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Historic Emery Down hall where 'Alice in Wonderland' presided over meetings celebrates 100 years since project began



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AN historic hall with links to the real Alice in Wonderland marked nearly 100 years since the project to create it began by inviting in the community for a celebration of its past.

The village hall in Emery Down, near Lyndhurst, was built to hold the first meetings of the local WI group – of which Alice Hargreaves, who was the inspiration for Lewis Carroll’s hero in his famous book, was president in the early 20th century.

This week trustees celebrated its centenary with a free barbecue for villagers and an Alice in Wonderland exhibition in the hall.

Emery Down and Bank village hall (50752159)
Emery Down and Bank village hall (50752159)

Peter Power, chair of trustees, said: “We are always mindful of the unique history of this very special hall and in particular, its direct link to Alice in Wonderland.

“Two key themes were to reunite our community post-lockdown and welcome new villagers. To help this, name badges for everyone were obligatory and this really helped.”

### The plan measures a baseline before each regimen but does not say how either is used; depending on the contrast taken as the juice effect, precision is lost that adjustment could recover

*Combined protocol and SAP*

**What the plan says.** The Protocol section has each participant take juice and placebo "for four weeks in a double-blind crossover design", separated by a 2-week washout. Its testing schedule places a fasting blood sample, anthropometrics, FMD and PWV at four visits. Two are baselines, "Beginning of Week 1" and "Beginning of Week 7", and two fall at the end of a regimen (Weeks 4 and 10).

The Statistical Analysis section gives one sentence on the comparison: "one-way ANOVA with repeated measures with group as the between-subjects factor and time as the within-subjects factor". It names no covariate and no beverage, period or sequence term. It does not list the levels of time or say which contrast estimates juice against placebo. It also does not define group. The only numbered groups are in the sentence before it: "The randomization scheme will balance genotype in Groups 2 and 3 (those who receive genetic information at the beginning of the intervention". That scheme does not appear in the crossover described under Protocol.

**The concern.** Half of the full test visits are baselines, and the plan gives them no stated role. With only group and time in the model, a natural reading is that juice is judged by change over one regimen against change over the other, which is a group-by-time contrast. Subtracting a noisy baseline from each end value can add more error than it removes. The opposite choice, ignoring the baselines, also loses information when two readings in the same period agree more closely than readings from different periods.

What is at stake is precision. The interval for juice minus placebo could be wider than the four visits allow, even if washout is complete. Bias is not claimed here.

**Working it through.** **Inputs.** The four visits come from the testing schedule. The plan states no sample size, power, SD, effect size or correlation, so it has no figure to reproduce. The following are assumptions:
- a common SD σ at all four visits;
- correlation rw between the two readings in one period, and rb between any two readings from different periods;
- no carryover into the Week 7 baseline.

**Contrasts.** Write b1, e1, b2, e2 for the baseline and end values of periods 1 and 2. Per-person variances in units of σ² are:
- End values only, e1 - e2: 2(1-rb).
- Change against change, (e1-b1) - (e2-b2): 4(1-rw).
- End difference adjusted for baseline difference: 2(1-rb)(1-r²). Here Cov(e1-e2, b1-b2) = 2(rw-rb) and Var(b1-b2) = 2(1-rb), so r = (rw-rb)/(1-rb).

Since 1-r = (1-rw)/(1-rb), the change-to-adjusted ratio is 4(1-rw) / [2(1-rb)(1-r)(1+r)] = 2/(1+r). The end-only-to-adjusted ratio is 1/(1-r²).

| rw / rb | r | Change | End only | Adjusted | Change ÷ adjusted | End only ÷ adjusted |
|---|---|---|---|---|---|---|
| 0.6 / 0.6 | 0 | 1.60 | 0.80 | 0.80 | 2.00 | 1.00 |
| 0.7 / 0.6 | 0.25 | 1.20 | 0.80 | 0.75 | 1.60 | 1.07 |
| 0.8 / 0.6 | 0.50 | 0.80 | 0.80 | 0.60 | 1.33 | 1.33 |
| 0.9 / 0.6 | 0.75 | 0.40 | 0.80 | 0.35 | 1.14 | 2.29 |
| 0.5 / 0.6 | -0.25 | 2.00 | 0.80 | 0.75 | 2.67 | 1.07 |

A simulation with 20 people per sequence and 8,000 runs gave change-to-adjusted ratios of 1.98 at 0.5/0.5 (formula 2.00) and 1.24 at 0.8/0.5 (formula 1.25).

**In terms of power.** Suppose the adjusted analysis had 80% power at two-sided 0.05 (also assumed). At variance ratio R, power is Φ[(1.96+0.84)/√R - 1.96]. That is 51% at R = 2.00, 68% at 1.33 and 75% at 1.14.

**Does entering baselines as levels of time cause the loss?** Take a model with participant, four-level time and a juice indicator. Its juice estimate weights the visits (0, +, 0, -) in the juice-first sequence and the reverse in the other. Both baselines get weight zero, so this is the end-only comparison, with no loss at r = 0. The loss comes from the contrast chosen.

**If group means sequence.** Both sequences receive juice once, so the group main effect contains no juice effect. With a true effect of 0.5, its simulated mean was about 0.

Peter Power opening the 100th birthday celebrations
Peter Power opening the 100th birthday celebrations

At the time, Ms Hargreaves was head of the local WI. It formed in 1920 and the first meetings were held at the home of two sisters in the village.

But as the branch grew to 50 members, the women decided they needed a place of their own to get together.

Alice Hargreaves - nee Liddell - at the age of 20
Alice Hargreaves - nee Liddell - at the age of 20
Alice Hargreaves in her elder years
Alice Hargreaves in her elder years

The hall was the idea of WI members Mary and Charlotte Chamberlain, who were first cousins of Prime Minister Neville Chamberlain.

They bought a small piece of land in Emery Down about 100 years ago and later created the Arts and Crafts-style building. Ms Hargreaves, who lived nearby, performed the opening ceremony of the hall in 1927 with a golden key – which sadly has since gone missing.

The WI continued to meet at the hall for over 70 years until the branch closed due to dwindling numbers in 1997.

Fortunately for the local community, the Chamberlain sisters had drawn up a deed of gift when the hall was first built, transferring ownership to future trustees.

In the deed it was stated that if the hall “ceased to be used for the purpose for which it was founded” it was to either become a village hall, or something that would benefit the locals of the area.

It has since hosted a huge range of events and continues to be a meeting place for many organisations.

After the celebration Mr Power thanked local groups who had helped with the celebration, describing it as a “wonderful event, greatly appreciated by all local residents”.

This article was amended on 3rd September 2021 to clarify the anniversary date.



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